Philosophy of History


Section 6

Summary Section 6


Hegel now moves to his third division in the discussion of Spirit: the immediate form it takes in the world, the "form it takes in actuality." This form is "the material in which the rational end-goal is to be realized." In a basic sense, Hegel says, this material is simply the human subject (or subjectivity in general)--human knowing and willing bring Reason into existence in the world. Unlike Spirit itself, human will is dependent on external things. Nonetheless, it "moves among essences, and has the essential itself as the goal of its existence."

With participation in both particular passions and abstract essences, humans set up the State (a product of the conjunction of these two aspects of the human, the subjective will and the rational will). The state is an "ethical totality," in which human individuals are free precisely in as much as they recognize the universal (as embodied in the principles and laws of the State).

Hegel is careful to point out that this idea of the State as true freedom (freedom in Reason) is not the same as the "social contract" model of the state, in which individual freedom is limited in order to allow others equal freedom. The freedoms limited by the State, Hegel argues, are nothing more than "caprice," simply the careless whims of the subjective will. The State allows the "only genuine ethical life," because genuine ethics only come from freedom in Reason (rational freedom).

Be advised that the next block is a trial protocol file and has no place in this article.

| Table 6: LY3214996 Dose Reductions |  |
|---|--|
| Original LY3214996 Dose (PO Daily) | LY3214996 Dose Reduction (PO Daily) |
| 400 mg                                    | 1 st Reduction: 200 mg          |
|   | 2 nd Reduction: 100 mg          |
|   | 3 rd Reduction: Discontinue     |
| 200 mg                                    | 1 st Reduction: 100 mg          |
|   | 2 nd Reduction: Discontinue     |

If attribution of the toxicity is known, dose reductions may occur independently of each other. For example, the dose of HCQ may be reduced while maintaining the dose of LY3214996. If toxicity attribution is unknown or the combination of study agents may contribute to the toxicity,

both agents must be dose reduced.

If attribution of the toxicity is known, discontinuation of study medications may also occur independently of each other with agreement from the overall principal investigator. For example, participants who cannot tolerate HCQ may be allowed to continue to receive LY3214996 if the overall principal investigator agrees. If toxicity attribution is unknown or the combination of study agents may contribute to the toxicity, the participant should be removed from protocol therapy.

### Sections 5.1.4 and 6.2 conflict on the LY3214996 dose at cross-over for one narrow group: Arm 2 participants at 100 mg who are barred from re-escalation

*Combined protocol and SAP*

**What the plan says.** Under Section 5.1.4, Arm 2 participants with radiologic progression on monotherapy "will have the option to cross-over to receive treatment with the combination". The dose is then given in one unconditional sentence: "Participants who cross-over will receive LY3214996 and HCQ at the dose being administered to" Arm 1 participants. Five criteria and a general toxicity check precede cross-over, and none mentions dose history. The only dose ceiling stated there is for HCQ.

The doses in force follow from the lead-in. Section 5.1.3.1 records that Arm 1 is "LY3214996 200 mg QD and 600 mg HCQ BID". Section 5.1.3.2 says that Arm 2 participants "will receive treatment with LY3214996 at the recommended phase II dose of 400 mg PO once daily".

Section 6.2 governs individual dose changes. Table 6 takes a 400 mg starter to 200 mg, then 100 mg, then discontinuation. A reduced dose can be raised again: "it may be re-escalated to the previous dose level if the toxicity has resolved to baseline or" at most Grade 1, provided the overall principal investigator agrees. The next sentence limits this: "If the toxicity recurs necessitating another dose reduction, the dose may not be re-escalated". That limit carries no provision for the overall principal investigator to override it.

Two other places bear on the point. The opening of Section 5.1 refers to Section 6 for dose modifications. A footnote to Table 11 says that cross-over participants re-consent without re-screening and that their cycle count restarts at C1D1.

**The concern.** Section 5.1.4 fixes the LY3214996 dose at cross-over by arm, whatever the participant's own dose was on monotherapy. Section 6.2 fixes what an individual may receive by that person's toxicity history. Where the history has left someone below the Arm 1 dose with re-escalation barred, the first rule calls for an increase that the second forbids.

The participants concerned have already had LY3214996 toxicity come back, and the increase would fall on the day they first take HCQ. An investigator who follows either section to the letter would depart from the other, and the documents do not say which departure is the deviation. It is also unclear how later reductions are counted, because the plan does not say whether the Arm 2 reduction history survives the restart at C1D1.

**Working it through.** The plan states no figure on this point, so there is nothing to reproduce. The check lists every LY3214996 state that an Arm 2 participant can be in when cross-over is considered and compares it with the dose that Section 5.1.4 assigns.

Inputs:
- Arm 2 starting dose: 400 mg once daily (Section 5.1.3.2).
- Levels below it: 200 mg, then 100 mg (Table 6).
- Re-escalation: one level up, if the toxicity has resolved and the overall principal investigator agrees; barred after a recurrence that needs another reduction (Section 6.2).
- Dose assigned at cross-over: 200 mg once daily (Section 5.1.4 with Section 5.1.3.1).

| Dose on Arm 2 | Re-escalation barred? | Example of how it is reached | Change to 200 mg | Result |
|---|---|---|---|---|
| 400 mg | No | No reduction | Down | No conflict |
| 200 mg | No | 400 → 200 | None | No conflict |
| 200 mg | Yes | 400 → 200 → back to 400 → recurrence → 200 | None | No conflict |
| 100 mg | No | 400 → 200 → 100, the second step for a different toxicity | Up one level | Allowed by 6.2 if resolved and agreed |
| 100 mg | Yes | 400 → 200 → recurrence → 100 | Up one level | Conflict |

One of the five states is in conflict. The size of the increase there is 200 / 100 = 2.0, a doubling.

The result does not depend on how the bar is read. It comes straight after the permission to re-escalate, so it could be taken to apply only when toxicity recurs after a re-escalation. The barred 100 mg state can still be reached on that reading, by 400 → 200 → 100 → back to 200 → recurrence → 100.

World history, Hegel says, is only concerned with peoples who formed states. Any "value" and any "spiritual reality" is through the State alone, because the State is a direct embodiment of the "rational essence" of a given people; it is the essence of a people in a form that is "objectively there for them as knowers." In that sense, the State allows for self-consciousness, both of its people, and, through them, of Spirit. Thus, the State is also the realization of the Spirit in the world, "the divine Idea as it exists on earth," the thing in which "freedom gains its objectivity."

Ideally, the State eliminates any true conflict between the subjective needs of its people and the rational laws that govern them. In the State, "the rational is the necessary," and the subjective and objective wills exist together in it as a "serene whole."

Although Hegel leaves it to the "philosophy of right" (Hegel's own philosophy of ethics) to cover the details of the structure of the State, he discusses two "current" errors in the idea of the State. The first has already been mentioned: the idea that humans are naturally free and that the State limits that freedom. Hegel argues that "freedom does not exist as an original and natural state," and that the popular idea of an original, paradisiacal "state of nature" is incorrect. The State only limits the crudest of human drives, "caprice and [animal] passion." The initial limiting of these drives, in fact, is part of the process by which humans become aware of rational freedom (with its universal essences of law) in the first place. Hegel laments that caprice is forever mistaken for freedom, whereas the limitation of caprice is actually a requirement of true freedom.

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